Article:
4. Cover the LDR with a paper stuck to a pencil for example as a swivel device that can be removed almost instantaneously
5. Record the time taken for the current to change and stabilise (the value of the current is not necessary in this circumstance)
6. Repeat steps 3, 4 and 5, but from 20cm away and 30away
7. Plot a graph of the results
‘Response time has to do with how fast a system changes from one state to a different state. Response time is the time taken by a system to change after a signal initiates the change ‘.
The response time for my sensor was very quick for each distance respectively. It can easily be recognised from my results table and the above graph that the relationship between response time and distance away from LDR is that the response time to detect the change increases as the distance from the LDR increases.
I was expecting this result before I tested because current has to travel across the whole circuit and if the distance increases, the current has to travel a greater distance therefore the response time increases slightly.
Finding the Resolution of an LDR
1. Set up the equipment as shown below:
2. After making the distance from the light bulb to the LDR 50mm and ensuring that the Voltage stays constant on 4.00 Volts, slowly move the LDR away millimetre by millimetre until the voltage changes to 4.01 Volts
3. Record the distance in millimetres that the LDR was moved to attain the change of 0.01 Volts.
4. Repeat this 2 more times
5. Then make sure the voltage is 4.01 Volts, increase the distance the LDR is away from the light bulb by 50mm and repeat steps 2, 3 and 4 for the 0.01 volt change
6. Do the same for 4.02 to 4.03 volts and 4.03 to 4.04 volts, repeating steps 2, 3 and 4 for both, making sure to move 50mm away the LDR from the light bulb each time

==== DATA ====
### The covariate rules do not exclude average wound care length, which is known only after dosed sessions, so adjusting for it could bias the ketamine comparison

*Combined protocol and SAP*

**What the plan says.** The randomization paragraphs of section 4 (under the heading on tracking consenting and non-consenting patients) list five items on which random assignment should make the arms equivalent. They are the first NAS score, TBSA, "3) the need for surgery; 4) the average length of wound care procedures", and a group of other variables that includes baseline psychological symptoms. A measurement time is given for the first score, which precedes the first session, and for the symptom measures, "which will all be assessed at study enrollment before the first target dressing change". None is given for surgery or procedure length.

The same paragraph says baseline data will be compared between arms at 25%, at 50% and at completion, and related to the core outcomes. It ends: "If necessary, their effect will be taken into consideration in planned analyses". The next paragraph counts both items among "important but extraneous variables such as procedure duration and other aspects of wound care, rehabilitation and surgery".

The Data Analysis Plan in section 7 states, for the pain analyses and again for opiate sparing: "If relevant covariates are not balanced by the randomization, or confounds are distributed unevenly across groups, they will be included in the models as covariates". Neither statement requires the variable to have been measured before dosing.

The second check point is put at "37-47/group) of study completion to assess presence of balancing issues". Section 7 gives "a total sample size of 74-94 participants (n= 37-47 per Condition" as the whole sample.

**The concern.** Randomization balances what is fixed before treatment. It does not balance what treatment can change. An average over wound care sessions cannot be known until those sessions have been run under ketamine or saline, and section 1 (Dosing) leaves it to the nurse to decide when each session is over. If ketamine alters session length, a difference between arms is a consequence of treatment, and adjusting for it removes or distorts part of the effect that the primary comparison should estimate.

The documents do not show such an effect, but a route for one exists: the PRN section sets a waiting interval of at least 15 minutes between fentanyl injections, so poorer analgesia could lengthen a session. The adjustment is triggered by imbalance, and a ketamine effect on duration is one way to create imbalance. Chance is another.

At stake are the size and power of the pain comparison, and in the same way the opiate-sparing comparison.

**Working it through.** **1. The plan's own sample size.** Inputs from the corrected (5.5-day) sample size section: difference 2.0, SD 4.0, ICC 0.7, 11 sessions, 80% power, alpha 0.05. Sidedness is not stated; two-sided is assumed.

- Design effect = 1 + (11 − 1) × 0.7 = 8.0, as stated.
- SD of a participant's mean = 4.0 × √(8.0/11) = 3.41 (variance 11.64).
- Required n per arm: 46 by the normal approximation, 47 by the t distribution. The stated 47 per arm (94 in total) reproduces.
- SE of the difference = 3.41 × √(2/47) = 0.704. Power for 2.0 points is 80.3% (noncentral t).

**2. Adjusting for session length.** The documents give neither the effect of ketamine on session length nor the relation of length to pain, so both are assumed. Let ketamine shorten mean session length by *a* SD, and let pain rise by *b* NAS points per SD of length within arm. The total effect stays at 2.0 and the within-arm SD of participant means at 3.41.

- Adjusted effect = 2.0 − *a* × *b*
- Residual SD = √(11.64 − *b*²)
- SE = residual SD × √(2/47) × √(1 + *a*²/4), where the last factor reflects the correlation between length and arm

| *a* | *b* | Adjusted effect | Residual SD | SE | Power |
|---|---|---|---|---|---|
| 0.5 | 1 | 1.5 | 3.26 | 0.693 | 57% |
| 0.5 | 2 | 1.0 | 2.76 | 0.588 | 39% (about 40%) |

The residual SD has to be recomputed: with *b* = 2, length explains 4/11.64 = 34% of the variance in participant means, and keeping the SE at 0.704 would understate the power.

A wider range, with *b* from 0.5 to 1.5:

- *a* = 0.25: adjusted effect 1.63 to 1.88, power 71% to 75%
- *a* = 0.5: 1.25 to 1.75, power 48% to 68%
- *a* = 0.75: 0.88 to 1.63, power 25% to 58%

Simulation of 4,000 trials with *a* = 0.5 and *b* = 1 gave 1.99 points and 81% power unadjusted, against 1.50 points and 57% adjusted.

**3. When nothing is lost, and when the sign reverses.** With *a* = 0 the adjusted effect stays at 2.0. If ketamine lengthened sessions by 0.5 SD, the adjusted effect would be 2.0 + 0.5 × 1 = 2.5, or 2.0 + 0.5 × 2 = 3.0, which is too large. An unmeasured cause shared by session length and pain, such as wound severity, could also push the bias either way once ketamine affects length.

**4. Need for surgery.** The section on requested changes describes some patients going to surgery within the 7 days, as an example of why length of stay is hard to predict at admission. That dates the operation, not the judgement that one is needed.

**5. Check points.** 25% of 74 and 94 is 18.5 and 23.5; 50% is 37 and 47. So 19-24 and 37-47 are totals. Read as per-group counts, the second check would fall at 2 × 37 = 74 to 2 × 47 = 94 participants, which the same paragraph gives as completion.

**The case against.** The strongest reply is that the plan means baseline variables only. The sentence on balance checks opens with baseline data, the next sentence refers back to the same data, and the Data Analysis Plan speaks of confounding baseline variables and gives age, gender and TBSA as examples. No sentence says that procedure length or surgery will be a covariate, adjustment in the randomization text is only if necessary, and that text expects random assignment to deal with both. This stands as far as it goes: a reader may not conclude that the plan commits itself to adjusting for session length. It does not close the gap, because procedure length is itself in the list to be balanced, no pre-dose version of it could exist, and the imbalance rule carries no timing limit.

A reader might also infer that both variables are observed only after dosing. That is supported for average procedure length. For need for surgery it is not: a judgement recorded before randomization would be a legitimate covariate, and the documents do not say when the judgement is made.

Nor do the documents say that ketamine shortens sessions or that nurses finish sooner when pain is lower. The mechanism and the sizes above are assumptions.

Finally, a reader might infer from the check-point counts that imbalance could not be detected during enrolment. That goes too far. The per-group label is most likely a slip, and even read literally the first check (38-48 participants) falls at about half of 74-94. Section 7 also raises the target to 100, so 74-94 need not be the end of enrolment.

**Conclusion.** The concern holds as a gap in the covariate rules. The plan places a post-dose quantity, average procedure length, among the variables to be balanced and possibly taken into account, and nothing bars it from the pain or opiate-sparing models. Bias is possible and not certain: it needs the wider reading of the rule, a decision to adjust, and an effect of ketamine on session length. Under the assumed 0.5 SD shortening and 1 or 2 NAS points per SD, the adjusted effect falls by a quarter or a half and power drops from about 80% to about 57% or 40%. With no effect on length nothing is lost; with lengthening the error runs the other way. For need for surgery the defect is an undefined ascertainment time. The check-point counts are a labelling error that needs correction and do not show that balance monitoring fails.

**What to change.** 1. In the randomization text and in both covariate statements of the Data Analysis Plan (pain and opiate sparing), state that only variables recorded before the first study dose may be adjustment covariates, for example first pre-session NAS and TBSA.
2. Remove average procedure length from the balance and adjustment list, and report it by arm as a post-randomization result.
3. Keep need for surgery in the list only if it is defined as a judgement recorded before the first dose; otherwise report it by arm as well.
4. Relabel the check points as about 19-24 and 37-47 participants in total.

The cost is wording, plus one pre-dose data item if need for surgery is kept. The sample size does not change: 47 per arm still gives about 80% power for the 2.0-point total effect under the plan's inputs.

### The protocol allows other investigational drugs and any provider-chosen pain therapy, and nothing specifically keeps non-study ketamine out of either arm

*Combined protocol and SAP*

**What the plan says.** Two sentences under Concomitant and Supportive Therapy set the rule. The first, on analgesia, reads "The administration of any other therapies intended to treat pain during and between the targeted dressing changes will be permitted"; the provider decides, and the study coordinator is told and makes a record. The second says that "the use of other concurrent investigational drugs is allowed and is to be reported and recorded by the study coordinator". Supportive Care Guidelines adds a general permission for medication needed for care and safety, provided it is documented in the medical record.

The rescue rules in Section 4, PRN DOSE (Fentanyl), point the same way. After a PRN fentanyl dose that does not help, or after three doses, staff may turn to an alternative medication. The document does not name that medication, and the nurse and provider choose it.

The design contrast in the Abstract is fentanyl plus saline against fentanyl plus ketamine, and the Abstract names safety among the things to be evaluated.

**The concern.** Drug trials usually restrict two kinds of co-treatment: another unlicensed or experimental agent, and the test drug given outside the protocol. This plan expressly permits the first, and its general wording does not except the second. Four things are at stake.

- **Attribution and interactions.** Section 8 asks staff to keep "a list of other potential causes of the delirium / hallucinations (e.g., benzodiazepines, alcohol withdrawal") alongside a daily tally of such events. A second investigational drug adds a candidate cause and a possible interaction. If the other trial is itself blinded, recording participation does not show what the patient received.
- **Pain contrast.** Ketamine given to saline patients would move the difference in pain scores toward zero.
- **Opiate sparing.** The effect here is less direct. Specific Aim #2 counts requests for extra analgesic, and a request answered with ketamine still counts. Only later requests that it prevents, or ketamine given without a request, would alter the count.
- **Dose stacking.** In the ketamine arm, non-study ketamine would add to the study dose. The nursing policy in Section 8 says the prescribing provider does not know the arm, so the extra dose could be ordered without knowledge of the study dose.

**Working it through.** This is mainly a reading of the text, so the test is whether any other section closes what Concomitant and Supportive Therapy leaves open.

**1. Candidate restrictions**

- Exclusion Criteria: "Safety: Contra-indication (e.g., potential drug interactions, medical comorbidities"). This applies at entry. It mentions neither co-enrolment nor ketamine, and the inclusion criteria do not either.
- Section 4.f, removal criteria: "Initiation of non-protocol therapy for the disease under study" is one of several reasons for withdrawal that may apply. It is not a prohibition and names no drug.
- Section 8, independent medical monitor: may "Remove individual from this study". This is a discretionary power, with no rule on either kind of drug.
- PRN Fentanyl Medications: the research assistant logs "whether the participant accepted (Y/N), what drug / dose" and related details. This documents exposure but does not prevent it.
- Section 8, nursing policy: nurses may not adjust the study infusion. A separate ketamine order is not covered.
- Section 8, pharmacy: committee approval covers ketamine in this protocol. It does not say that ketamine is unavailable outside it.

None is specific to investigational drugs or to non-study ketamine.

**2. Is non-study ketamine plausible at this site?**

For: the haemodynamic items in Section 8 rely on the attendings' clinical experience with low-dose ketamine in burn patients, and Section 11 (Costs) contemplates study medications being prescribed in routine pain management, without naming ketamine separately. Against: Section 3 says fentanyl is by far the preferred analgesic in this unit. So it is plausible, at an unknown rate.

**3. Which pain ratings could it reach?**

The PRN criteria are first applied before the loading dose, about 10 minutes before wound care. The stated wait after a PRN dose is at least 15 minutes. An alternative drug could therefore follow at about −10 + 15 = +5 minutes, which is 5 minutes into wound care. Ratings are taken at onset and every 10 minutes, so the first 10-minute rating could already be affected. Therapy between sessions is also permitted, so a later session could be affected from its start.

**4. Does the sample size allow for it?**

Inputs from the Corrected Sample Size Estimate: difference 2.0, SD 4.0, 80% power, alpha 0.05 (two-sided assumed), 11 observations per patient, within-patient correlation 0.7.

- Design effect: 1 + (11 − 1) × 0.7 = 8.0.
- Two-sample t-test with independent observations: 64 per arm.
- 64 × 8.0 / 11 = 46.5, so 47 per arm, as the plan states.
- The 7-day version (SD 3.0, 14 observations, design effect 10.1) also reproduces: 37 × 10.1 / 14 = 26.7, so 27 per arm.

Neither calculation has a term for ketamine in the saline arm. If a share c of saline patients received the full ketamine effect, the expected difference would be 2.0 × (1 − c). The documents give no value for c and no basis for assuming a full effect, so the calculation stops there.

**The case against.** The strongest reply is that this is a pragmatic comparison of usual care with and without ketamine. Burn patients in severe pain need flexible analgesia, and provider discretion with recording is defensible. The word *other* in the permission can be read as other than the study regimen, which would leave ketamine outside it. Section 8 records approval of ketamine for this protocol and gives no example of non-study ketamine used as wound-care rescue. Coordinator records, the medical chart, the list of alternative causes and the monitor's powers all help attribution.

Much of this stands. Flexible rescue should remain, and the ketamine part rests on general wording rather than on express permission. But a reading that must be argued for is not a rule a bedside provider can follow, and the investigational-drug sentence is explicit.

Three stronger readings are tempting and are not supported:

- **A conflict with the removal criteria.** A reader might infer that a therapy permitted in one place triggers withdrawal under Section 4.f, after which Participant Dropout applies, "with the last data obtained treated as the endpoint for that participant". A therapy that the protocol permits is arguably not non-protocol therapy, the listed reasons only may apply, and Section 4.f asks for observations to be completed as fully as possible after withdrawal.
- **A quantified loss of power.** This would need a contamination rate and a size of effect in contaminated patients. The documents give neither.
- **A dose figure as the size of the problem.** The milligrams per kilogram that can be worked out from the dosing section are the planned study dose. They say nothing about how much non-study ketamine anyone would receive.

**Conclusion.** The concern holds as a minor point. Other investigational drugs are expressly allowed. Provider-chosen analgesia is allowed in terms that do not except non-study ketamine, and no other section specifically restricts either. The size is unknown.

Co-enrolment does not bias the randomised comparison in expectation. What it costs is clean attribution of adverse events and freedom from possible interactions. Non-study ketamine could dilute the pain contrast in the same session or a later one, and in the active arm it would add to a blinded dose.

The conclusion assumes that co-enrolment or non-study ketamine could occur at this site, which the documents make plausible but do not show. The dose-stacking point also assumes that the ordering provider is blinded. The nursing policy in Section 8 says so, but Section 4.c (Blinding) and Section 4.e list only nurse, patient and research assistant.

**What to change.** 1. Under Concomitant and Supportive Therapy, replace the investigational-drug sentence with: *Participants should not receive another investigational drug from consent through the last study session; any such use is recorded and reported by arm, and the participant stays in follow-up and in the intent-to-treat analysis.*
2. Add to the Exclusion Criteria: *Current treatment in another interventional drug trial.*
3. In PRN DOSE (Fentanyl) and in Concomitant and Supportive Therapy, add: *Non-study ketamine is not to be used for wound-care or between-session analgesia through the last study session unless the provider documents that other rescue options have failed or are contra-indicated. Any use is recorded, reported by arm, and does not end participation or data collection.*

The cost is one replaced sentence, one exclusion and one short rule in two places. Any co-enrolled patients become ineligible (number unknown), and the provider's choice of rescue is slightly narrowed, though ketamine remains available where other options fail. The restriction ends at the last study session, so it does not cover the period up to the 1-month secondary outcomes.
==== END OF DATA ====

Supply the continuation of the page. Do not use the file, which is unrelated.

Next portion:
7. Take averages of the 3 distances the LDR moved for each distance away and plot a table of results and a graph of the distance moved away against the average resolution
Due to the nature of the equipment that I have used in this investigation, the resolution of my sensor is 0.01 Volts. This is the smallest measurement that the voltmeter used would facilitate. The digital multimeter could take the voltage to 3 decimal places but the random variation and fluctuation of the sensor made it impossible to take accurate measurements to 0.001 Volts, therefore the resolution is in fact 0.01 Volts, as this can be detected with the fluctuation.
I found that a 100k Ohm resistor did not suit my purposes best. I should have used a 1k Ohm resistor ideally. If I used a resistor lower than 1k Ohm the resistor would tend to burn out or give wide-ranging results making the difficult to graph, and the voltage changes in larger resistor are to small to measure given that the digital voltmeter is only precise to 3 significant figures. The 100k Ohm resistor was too large and this is why my results are large and relatively inaccurate to see a specific pattern in the results.
Also when trying to record the results for resolution, I noticed that there was random error and the voltage recording had small unpredictable variations in quantities. ‘In measurement, when accidental variations with known or suspected causes have been eliminated, systematic error has been allowed for, and no trends in the variations appear, variations of measurements around a central value are often treated as random errors.’
Systematic drift is also evident in the resolution experiment as nearly all results for each distance are different apart from one result. This can be countered by taking 3 or more results for each distance and taking an average, this way the amount drift affects the results and trend in a graph is very slight.
Had I more time I would like to examine the voltage across the LDR when exposed to lights of different frequencies i.e. all the colours in the spectrum. Since we know the frequencies of all the colours of light, it would be possible to prove a definitive link between light frequency and the amount of energy transferred. If we wish to talk about the Quantum aspects of this experiment, this experiment goes a long way to prove that light has particle-like properties as the amount of energy needed to make an electron move from one level to another is fixed and yet the light seems to provide this exact amount every time it falls on the atom. Essentially, the electrons are receiving a certain amount of energy each time. It could be that every single light ‘wave’ contains an identical amount of energy or it could be true that single photons are delivering an exact ‘packet’ of energy to allow the electrons to become Charge carriers.